Biden Administration May Impose Further Tariffs on Chinese Imports

By Cathalijne Adams
Apr 17 2023 |
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And new Pew Research Center polling highlights Americans’ increasingly unfavorable view of China.

Deputy United States Trade Representative Sarah Bianchi alluded to the possible imposition of further tariffs on Chinese imports while speaking at the Center on Inclusive Trade and Development’s inaugural Rethinking World Trade 2023 conference on April 13.

In her remarks, Bianchi outlined the Biden administration’s use of worker-centric trade policy. Unfortunately, as much as the Biden administration’s industrial policy has and can achieve, the United States cannot compete in a global market unfairly tipped in China’s favor through its use of state-owned enterprises, forced labor, and lax environmental laws—just to name a few of Beijing’s favorite means of maneuvering the global supply chain into a chokehold.

“We need a new playbook on the [People’s Republic of China] that serves our economic interests and defends our values,” Bianchi said. “And we will continue to press the PRC on its state-centered and non-market trade practices, and to live up to its commitments through the Phase One agreement.”

Bianchi’s speech echoes much of U.S. Trade Representative (USTR) Katherine Tai’s past remarks, which have pointed to the value of Section 301 tariffs on Chinese imports as “a significant piece of leverage.” But Bianchi’s commentary reveals that not only does the Office of the USTR continue to support the current tariff levels, but it’s weighing imposing further tariffs as part of its mandatory review of Section 301.

“A comprehensive four-year review process of the Section 301 tariffs on imports is taking a deliberate and strategic look at how we can serve our interests in light of the PRC’s continued unfair policies and practices,” Bianchi said.

POLITICO Pro quotes Bianchi as saying, even more explicitly, that the Biden administration may increase tariffs on Chinese imports in a rebuke of Beijing’s failure to uphold its commitment in the Phase One agreement.

“We are taking a look at that through our tariff review process to see things that we might do there to express some of our displeasure,” Bianchi said, according to POLITICO Pro.

A little background: The Trump administration first-imposed Section 301 tariffs in 2018 in the aftermath of its Phase One trade agreement with China. The deal itself largely amounted to a big fat Nothing Burger, expanding China’s purchase of U.S. goods and services (it failed to meet even this simple commitment by billions of dollars, you may recall), while neglecting to address some of China’s most egregious trade practices such as industrial overcapacity.

Former President Donald Trump and former Chinese Vice Premier Liu He pose following the signing of the Phase One U.S.-China trade agreement on Jan. 18, 2020. Photo courtesy of the Office of the United States Trade Representative

President Trump promised a Phase Two agreement to tackle these issues, but none ever materialized. However, Section 301 tariffs on more than $300 billion worth of Chinese goods came into play following a USTR study that concluded that China utilized unfair trade practices relating to U.S. technology and intellectual property, and the Biden administration chose to sustain the tariffs.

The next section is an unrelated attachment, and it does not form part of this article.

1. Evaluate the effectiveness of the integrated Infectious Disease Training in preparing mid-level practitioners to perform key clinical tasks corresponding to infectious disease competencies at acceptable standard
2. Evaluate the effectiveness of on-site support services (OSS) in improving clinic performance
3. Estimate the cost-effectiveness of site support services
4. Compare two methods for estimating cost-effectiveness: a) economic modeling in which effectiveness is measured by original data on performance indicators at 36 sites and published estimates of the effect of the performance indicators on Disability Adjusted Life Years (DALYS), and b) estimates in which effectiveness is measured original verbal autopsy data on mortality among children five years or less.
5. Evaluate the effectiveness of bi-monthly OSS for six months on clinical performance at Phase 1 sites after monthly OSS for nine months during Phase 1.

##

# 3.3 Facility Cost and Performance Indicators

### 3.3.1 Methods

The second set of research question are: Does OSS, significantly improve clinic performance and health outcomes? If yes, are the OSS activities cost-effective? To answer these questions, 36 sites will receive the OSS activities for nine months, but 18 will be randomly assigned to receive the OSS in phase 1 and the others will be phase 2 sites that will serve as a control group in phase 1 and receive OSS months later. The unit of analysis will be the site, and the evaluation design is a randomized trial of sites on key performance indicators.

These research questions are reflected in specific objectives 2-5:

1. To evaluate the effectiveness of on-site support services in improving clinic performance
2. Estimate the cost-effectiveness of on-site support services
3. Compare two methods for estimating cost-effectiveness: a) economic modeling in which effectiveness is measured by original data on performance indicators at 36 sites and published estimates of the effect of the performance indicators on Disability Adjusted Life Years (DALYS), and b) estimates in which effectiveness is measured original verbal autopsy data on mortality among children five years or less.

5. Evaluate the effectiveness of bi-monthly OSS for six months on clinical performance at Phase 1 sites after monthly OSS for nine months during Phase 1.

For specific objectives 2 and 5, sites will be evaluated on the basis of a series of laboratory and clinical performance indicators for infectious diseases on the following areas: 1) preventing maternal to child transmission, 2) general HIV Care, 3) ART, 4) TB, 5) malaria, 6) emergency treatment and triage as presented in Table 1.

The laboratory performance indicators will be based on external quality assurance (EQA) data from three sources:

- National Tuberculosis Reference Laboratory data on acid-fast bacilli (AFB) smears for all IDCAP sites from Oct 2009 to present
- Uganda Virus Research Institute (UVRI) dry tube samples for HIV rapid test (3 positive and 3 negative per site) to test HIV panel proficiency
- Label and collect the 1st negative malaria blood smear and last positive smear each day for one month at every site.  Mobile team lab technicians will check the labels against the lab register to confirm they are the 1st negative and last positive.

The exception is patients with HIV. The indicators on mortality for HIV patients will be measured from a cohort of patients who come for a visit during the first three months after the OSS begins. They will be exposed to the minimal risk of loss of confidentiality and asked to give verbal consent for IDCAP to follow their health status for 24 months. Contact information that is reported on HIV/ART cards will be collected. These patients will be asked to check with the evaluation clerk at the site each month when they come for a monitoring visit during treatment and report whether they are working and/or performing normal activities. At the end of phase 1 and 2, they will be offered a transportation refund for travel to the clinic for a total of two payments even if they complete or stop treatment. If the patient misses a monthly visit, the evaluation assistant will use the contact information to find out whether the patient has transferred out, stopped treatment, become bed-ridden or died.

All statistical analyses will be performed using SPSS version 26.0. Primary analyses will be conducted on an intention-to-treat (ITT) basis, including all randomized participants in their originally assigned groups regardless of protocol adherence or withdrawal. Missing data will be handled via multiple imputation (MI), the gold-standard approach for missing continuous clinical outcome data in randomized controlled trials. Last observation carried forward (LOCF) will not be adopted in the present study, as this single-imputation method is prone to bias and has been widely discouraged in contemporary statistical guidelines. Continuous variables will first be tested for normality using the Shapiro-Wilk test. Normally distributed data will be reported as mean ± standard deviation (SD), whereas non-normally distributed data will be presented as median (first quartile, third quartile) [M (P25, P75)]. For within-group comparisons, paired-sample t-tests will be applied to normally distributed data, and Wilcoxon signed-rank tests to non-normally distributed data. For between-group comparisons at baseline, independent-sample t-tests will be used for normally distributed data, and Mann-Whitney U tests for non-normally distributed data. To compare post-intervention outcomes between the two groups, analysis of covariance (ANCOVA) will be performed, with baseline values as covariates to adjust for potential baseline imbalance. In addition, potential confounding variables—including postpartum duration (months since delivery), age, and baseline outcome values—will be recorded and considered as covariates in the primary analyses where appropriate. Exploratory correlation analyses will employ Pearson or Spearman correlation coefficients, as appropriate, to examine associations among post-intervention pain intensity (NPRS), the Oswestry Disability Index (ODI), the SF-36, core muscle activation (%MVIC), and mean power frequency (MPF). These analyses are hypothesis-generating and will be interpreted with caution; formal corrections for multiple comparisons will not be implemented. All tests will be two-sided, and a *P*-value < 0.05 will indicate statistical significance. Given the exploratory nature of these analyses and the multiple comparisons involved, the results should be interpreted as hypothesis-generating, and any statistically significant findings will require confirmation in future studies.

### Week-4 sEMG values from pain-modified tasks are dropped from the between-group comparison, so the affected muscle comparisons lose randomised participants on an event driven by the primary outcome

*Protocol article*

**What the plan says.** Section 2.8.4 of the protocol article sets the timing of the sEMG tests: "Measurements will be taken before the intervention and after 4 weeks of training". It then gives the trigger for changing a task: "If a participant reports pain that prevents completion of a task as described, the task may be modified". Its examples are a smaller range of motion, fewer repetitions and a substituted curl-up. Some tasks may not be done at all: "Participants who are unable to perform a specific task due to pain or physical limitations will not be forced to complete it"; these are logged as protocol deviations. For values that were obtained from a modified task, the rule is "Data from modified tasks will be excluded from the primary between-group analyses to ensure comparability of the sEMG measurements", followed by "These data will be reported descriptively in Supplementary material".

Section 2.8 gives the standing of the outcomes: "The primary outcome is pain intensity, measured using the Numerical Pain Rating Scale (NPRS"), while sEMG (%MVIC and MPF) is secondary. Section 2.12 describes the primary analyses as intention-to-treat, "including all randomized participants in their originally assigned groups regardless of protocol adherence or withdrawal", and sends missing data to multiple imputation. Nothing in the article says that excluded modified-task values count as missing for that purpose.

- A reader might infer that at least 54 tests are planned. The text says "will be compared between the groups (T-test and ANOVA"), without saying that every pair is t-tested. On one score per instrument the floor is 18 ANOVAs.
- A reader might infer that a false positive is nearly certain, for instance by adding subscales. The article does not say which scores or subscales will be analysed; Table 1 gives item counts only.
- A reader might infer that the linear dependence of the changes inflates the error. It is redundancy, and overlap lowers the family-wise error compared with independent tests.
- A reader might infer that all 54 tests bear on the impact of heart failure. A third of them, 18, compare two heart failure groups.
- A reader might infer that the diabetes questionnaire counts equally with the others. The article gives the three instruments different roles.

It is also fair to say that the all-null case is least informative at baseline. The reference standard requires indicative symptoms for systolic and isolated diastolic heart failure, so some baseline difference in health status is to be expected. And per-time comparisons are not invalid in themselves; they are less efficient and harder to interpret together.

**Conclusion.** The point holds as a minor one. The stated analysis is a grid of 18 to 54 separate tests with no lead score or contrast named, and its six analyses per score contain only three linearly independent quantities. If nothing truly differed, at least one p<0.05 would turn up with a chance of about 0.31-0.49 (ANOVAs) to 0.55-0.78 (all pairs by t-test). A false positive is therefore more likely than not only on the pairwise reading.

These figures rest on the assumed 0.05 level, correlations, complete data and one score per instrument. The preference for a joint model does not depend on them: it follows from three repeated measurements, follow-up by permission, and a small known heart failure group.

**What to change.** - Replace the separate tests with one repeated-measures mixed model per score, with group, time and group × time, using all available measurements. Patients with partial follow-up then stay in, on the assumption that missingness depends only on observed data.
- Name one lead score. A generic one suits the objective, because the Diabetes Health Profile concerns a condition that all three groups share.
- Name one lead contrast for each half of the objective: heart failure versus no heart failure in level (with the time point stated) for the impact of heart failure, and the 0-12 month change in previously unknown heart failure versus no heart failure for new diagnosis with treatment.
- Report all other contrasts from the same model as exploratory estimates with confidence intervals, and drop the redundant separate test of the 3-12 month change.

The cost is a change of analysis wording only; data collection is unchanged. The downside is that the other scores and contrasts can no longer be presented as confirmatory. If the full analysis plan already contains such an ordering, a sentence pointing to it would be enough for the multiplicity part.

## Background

Pre-pandemic, U.S.-China trade relations were unquestionably tumultuous, but COVID-19 supply chain struggles have revealed the real hurt that China could inflict if it so desired. This realization paired with the scope of Beijing’s forced labor program and its alliance with Russian President Vladimir Putin has sunk China to a nadir in the American public’s view, new Pew Research Center polling finds.

A vast majority of U.S. adults (83%) have a broadly unfavorable view of China, according to the survey. Notably, 44% of respondents have a “very unfavorable” view of China — “the highest share who have expressed this opinion since the Center started asking this question on the online American Trends Panel in 2020,” the Pew Research Center states. Furthermore, roughly four-in-10 Americans describe China as an enemy of the U.S., as opposed to a competitor or partner.

Considering that 3.7 million jobs have been lost to the China trade deficit since 2001 and 2018 alone, it should come as no surprise that 81% of Americans say that economic competition with China is at least a somewhat serious problem, according to the polling, with 36% identifying it as very serious problem.  

America’s dwindling industrial capacity was much easier to ignore before the pandemic necessitated local sourcing and disrupted once reliable (and artificially cheap) imports. Public awareness of dependence on Chinese manufacturing has sharpened.

“Five years ago, microchip companies in China were popping up like crazy and now there is a shortage for us and everything is so expensive because everything we want is technology but we have to rely on China to get those things,” a 29-year-old man told the Pew Research Center.  

Though America invented the semiconductor, East Asia produces 75% of the world’s semiconductor supply, while America only manufactures only 10%.  Through the CHIPS and Science Act, the Biden administration has worked hard to remedy this glaring supply chain vulnerability. However, investment in U.S. technology and manufacturing is only half of the solution. Trade action, like the Section 301 tariffs, plays a critical role in leveling the playing field.  

With nearly half of Americans (47%) saying that China benefits most from its trade relationship with the U.S. and only 7% think the U.S. benefits the most, it’s clear that the U.S. is ready for a rebalancing. Strengthening America’s bargaining position through tariffs may get us there.